In the video for “Butterfly,” Mariah Carey emulated the imagery and storyline of Tennessee Williams’ Baby Doll. However, the inspiration didn’t stop there. On the album Butterfly, she included a song titled “Babydoll” as well. Perhaps the best example of her yearning for the intangible on Butterfly, “Babydoll” is a song where Mariah longs for intimacy.
“Babydoll” is one of many great examples of Mariah the lyricist going beyond the typical expectations of a song by telling a story with enough detail that it could be transformed into its own freestanding short story. On “Babydoll,” however, Mariah collaborated for the first time with Missy Elliott (who also released her debut album in 1997). Together the pair crafted a song that embodied the essence of R&B in 1997. Flowing over a slinky, urban, R&B baseline that was in line with the sounds of the time (and featured uncredited contributions from Timbaland), the story begins with the first verse, as Mariah sets the scene.
“It’s 2:11, and I’m stressing, watching TV in my hotel suite,” she explains. Immediately, you picture a distressed Mariah in a luxurious hotel suite (penthouse no doubt) alone, watching TV, waiting on her suitor. She continues to express her yearning, singing, “I check my service every second, at 2:10 you still hadn’t called me.” This impatience she feels helps illustrates the point that she’s “obsessing” over him, as expressed at the end of the verse. It is also interesting how she incorporates technology into the song with the reference of her cellphone, which, in 1997, were not commonplace. Already, she had developed a particular attachment to the device as a means of connection and communication to her intangible love interest.
It worth note that Mariah has a particular affinity for this track, particularly the time references. Impressed with her fans’ knowledge of every obscure lyric, she often references the times in “Babydoll”: “it’s 2:11” (she made February 11th “Lambs Day”) and the barely-audible ad-lib from one of the final choruses: “Still laying up in bed, it’s 3:27, my body’s longing, why ain’t you calling?” Not only does 3:27 rhyme with 2:11, “longing” and “calling” but it also symbolic of her own birthday, March 27th.
In the second verse, she continues narrating the story of how she copes with these feelings of yearning, and expresses her frustration: “I want to get intimate but you’re not within my reach.” Her solution? “I’ll have a little more wine and I’ll try to drink you out of my head.” She continues to paint the picture of this moment in a hotel room, sitting up in bed, having a splash of wine (as she’d say) and feeling restless.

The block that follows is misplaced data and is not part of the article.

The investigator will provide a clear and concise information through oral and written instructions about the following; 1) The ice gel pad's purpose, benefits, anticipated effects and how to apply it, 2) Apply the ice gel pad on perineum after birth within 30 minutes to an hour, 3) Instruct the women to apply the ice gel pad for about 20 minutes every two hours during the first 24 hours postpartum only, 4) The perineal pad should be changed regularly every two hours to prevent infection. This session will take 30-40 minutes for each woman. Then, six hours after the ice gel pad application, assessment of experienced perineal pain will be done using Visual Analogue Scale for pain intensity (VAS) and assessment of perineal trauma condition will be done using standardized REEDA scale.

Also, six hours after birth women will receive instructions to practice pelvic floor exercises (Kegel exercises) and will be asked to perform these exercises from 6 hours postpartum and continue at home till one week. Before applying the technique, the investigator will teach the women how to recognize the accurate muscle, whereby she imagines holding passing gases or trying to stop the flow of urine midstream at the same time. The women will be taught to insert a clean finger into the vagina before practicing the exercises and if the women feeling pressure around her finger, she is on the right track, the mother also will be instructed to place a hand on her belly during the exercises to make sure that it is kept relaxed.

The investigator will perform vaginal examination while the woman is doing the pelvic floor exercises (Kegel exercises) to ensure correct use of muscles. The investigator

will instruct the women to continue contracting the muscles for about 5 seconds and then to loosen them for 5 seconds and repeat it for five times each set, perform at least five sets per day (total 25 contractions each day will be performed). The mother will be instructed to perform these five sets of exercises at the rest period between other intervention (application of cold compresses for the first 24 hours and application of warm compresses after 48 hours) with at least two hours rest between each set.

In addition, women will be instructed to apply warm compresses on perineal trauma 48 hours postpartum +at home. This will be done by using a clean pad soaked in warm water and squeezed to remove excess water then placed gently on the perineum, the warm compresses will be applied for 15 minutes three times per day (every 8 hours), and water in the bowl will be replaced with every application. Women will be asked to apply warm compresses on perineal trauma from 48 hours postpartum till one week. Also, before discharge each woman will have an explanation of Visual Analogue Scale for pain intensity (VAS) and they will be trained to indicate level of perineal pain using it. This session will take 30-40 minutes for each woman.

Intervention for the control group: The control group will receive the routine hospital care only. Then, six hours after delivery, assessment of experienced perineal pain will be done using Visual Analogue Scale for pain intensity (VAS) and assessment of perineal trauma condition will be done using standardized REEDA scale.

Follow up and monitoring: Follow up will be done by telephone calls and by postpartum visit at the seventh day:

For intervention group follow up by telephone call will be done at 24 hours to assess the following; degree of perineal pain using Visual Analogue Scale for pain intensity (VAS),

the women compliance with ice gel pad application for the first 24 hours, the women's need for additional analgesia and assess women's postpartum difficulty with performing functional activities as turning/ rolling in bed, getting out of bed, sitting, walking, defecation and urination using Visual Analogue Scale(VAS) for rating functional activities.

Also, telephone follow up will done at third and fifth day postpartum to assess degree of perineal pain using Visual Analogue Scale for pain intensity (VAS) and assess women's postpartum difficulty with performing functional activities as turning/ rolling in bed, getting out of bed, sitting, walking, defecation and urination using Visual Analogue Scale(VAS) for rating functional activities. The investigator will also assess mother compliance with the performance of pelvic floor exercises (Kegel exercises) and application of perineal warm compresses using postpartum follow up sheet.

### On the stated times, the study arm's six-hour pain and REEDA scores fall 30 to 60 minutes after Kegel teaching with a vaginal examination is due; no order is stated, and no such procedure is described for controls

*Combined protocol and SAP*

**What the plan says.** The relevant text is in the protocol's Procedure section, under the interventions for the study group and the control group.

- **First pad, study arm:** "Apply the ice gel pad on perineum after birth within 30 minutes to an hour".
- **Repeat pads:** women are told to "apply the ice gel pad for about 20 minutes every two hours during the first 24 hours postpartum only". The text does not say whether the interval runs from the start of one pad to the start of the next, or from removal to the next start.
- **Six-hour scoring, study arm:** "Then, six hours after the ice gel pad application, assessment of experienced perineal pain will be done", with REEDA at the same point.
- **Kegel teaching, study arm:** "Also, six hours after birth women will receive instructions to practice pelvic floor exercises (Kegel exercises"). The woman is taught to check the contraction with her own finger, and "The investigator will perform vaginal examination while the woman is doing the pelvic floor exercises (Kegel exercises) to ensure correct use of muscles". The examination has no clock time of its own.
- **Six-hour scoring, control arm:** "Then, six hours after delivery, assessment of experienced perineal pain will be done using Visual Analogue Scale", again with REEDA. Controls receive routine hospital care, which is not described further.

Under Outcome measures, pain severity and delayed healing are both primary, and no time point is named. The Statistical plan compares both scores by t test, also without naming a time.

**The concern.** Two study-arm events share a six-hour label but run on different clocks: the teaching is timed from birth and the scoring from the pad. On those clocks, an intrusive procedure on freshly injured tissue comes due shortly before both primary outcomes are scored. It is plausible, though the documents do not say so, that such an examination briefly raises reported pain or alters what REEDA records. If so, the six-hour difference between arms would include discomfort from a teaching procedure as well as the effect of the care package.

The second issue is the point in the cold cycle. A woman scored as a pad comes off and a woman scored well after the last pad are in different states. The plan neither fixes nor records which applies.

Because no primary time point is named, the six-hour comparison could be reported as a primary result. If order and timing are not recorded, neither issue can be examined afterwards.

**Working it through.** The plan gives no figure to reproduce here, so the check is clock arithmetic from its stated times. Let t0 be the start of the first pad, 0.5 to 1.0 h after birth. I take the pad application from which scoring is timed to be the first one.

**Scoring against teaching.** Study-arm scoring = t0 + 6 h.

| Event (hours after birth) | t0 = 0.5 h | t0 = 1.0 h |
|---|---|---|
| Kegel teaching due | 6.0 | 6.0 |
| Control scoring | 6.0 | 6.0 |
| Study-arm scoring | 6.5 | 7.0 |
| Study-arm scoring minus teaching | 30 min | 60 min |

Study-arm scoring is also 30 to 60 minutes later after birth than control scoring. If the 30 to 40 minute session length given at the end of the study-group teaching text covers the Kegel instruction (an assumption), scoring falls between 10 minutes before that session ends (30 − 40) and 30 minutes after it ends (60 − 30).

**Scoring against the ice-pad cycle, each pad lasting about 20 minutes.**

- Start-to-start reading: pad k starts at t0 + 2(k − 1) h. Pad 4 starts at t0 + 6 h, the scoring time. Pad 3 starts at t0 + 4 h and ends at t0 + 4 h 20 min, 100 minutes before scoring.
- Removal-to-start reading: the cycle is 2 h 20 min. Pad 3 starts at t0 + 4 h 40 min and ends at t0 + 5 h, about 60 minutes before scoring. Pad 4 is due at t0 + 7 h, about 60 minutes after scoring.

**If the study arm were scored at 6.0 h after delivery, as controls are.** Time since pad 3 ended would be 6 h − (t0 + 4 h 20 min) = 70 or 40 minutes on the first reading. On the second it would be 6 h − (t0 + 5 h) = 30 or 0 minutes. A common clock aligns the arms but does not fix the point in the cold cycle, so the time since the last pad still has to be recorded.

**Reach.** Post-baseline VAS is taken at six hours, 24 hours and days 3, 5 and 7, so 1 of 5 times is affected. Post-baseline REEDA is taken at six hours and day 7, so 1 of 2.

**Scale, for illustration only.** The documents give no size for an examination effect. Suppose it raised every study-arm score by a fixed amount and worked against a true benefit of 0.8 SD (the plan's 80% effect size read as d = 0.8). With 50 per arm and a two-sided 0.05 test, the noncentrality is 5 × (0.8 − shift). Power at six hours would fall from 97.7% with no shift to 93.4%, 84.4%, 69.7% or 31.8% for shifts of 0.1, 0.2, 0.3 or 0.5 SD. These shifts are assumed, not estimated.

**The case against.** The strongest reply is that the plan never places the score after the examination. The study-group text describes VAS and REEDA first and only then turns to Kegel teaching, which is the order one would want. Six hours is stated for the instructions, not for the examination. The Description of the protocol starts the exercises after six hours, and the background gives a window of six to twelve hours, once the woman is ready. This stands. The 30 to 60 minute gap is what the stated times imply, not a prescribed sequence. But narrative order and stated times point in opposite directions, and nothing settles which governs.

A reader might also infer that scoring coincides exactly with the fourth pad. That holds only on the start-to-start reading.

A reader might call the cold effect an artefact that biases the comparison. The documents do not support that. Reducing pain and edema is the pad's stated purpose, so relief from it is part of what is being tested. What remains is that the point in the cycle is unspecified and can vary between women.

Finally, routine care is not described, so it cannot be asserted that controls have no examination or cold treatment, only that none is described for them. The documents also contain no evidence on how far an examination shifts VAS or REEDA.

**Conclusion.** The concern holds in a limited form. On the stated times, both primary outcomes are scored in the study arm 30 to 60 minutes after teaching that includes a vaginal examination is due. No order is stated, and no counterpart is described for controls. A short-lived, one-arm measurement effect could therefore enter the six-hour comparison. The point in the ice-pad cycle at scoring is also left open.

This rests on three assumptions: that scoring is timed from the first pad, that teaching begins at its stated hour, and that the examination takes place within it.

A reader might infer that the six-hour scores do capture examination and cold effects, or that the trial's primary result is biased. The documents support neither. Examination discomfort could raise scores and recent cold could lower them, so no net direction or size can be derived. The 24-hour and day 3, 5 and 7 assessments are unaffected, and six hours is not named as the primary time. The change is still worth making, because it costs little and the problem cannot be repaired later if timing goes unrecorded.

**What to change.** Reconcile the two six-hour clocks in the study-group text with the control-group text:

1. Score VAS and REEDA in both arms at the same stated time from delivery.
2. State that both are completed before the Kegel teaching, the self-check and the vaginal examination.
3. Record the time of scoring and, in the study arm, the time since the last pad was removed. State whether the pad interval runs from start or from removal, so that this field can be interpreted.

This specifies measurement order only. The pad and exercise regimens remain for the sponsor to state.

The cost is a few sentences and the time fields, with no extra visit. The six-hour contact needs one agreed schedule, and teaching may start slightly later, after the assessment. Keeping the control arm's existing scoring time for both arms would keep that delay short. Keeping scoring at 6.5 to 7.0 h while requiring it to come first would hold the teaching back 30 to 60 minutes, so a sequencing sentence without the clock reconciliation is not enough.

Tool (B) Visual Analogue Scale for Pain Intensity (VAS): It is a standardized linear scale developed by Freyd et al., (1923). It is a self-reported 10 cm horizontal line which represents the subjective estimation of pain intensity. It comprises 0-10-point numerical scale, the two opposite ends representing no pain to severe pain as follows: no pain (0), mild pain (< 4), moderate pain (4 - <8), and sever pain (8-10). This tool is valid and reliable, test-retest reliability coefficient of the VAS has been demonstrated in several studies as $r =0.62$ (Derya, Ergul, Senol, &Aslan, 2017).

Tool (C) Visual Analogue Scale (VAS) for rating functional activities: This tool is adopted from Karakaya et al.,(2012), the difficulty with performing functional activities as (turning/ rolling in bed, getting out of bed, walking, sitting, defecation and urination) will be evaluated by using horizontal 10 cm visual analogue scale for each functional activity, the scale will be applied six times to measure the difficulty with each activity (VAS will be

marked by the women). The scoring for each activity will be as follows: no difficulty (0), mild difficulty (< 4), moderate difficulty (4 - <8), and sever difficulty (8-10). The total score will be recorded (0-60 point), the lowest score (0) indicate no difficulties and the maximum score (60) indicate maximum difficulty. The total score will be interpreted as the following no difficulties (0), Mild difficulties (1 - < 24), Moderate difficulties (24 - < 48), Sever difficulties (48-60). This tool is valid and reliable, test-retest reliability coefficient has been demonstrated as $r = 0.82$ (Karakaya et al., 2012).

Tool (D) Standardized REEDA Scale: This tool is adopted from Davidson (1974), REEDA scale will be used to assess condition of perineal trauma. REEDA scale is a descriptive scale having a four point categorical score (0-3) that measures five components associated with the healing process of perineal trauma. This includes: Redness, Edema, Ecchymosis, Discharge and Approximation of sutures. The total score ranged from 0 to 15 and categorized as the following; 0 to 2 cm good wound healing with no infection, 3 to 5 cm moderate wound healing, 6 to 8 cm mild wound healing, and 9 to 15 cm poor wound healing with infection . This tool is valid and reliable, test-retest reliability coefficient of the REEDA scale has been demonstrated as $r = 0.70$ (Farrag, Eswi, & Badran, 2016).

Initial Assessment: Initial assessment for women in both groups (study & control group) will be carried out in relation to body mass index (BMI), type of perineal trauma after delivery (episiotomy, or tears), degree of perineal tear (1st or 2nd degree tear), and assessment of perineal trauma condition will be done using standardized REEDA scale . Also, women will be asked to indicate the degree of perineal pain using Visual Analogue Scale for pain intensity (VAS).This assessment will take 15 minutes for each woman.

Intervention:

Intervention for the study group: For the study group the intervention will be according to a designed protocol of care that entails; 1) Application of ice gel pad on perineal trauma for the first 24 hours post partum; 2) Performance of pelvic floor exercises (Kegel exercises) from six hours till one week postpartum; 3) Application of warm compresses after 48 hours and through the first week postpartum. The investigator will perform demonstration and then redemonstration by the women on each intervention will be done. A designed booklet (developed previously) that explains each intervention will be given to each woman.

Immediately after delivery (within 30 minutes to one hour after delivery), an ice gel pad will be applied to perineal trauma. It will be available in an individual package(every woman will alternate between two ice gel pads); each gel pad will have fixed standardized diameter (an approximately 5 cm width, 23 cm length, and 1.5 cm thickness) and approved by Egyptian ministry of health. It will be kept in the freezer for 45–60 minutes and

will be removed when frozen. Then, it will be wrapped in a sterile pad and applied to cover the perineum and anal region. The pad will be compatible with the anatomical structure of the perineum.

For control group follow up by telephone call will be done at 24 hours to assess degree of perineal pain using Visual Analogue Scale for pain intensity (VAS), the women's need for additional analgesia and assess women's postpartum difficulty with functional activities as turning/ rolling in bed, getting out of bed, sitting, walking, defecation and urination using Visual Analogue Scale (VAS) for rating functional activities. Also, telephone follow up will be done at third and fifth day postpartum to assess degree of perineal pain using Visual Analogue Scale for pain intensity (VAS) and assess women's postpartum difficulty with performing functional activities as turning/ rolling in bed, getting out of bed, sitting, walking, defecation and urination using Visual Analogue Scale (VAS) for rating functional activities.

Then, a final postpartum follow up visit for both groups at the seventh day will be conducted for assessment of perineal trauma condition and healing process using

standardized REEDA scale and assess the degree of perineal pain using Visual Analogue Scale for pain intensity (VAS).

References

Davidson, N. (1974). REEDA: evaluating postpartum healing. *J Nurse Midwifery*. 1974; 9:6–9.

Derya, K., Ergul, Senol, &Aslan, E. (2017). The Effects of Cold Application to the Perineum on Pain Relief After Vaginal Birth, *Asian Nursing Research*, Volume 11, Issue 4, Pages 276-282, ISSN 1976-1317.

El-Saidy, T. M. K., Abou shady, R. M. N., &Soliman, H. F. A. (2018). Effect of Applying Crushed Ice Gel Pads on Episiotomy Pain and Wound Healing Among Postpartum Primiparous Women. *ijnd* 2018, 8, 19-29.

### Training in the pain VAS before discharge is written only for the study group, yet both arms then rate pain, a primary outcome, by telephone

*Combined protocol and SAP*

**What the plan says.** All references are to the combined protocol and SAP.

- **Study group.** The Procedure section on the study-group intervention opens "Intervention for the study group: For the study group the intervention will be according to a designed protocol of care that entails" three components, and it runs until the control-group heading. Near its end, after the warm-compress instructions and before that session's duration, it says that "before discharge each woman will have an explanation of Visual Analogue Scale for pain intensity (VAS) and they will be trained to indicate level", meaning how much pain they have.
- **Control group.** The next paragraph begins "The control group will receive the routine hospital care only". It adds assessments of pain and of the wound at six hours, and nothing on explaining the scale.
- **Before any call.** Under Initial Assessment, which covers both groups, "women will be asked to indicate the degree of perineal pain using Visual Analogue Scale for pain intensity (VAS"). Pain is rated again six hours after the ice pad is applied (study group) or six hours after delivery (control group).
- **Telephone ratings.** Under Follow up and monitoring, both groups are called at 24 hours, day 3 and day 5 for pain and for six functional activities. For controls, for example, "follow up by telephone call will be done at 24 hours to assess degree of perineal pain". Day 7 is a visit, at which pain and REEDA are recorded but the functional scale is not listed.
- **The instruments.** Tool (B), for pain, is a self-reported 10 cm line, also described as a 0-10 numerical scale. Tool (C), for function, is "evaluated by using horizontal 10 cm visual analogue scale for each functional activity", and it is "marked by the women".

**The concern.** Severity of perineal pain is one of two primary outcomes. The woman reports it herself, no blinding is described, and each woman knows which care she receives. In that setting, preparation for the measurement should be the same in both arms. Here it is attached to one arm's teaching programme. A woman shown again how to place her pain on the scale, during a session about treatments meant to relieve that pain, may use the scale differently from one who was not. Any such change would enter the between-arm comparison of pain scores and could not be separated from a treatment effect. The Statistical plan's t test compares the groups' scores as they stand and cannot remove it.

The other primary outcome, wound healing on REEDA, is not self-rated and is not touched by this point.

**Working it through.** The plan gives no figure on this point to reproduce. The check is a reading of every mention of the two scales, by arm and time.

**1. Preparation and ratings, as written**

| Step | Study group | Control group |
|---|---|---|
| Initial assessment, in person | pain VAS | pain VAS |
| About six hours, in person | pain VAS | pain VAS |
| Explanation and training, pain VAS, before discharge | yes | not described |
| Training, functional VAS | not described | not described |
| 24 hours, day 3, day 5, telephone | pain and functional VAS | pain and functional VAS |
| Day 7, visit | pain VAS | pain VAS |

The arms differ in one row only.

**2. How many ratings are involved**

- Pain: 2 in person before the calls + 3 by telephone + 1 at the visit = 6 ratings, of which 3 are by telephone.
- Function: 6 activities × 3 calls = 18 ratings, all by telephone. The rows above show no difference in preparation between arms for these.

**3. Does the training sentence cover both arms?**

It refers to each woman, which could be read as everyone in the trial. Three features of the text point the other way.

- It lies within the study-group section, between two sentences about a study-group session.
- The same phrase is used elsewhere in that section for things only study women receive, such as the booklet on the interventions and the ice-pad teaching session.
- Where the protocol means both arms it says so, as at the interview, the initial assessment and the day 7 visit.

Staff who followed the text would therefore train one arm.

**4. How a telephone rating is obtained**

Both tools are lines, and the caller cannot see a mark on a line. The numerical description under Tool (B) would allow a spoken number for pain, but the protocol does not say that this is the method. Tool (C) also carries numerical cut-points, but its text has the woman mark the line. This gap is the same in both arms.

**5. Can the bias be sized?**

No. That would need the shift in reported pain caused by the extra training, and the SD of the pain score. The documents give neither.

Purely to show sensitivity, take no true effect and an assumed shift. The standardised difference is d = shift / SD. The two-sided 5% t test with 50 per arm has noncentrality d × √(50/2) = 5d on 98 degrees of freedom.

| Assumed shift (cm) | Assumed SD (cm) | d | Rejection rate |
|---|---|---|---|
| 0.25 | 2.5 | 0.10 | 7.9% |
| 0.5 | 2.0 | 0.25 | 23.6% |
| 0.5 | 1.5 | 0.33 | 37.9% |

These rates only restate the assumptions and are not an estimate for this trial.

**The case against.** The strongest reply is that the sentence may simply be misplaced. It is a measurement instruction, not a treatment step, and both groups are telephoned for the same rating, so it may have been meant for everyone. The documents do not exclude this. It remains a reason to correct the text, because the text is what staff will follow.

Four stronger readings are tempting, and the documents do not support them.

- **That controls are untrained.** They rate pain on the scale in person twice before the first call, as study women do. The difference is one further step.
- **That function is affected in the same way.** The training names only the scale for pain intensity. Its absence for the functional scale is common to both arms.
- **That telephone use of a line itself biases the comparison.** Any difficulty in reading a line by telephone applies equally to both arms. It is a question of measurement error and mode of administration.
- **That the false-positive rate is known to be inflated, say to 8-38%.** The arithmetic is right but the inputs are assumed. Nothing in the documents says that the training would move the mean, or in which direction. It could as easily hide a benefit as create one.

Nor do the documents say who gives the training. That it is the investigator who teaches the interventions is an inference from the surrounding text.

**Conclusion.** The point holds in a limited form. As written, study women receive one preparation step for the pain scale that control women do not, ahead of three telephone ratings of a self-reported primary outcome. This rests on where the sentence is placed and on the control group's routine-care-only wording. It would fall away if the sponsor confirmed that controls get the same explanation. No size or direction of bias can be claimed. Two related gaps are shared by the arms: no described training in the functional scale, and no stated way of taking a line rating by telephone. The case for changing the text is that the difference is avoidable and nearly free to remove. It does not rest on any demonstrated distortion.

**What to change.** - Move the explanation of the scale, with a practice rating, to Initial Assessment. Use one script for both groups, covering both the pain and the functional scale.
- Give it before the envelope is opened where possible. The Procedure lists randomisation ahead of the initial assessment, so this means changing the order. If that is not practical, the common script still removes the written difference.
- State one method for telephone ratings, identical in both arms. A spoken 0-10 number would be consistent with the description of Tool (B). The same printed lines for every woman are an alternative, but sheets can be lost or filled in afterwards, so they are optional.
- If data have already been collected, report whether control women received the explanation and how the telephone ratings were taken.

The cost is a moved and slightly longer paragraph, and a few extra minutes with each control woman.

Eventually, on the bridge, she enters a dreamlike state and shifts from narrating her actions to expressing her emotions and sharing her inner monologue. The lyrics here are wonderfully descriptive, creating beautiful imagery thanks to the flowery language and impressive vocabulary. She admits, “My subconscious seems to weave itself around you” in reference to her dreams of him. Then, she wonders, “Do you care for me beyond idolization?” this perhaps suggesting that the subject of the song idolized her as a fan would, and could even reference her relationship with Derek Jeter, who was a fan of her music before they dated. It also would explain why she was up waiting in a hotel room, rather than at home.
Finally, though, she gives one last warning: “Tell me how you feel, but don’t keep me at bay because I won’t be waiting long.” This perhaps tells us that there was a certain air of uncertainty in the relationship, and thus he was not only physically intangible, but emotionally as well.
The piano driven ballad, though, does seem a bit out of place on Butterfly. Lyrically, it is the only positive love song on the album that is not nostalgic in nature. Moreover, it seems out of place sonically, too, as the most “adult contemporary” track on the album. If any of the songs on Butterfly could have felt at home on a Tommy-approved album, “Whenever You Call” would be it. Regardless, it is indeed a beautifully written love ballad that would make a perfect wedding song.
While Prince sang the song with unbridled passion and pain on 1984’s Purple Rain, Mariah and Dru Hill opt for a more contemplative rendition. With soulful, rich and beautifully executed vocals and harmonies, MC and Dru Hill frontman Sisqo vocalize their yearning for the intangible with a pleading tone. As they go back and forth, they compliment each other wonderfully, in a moving exchange of shared pain and desire.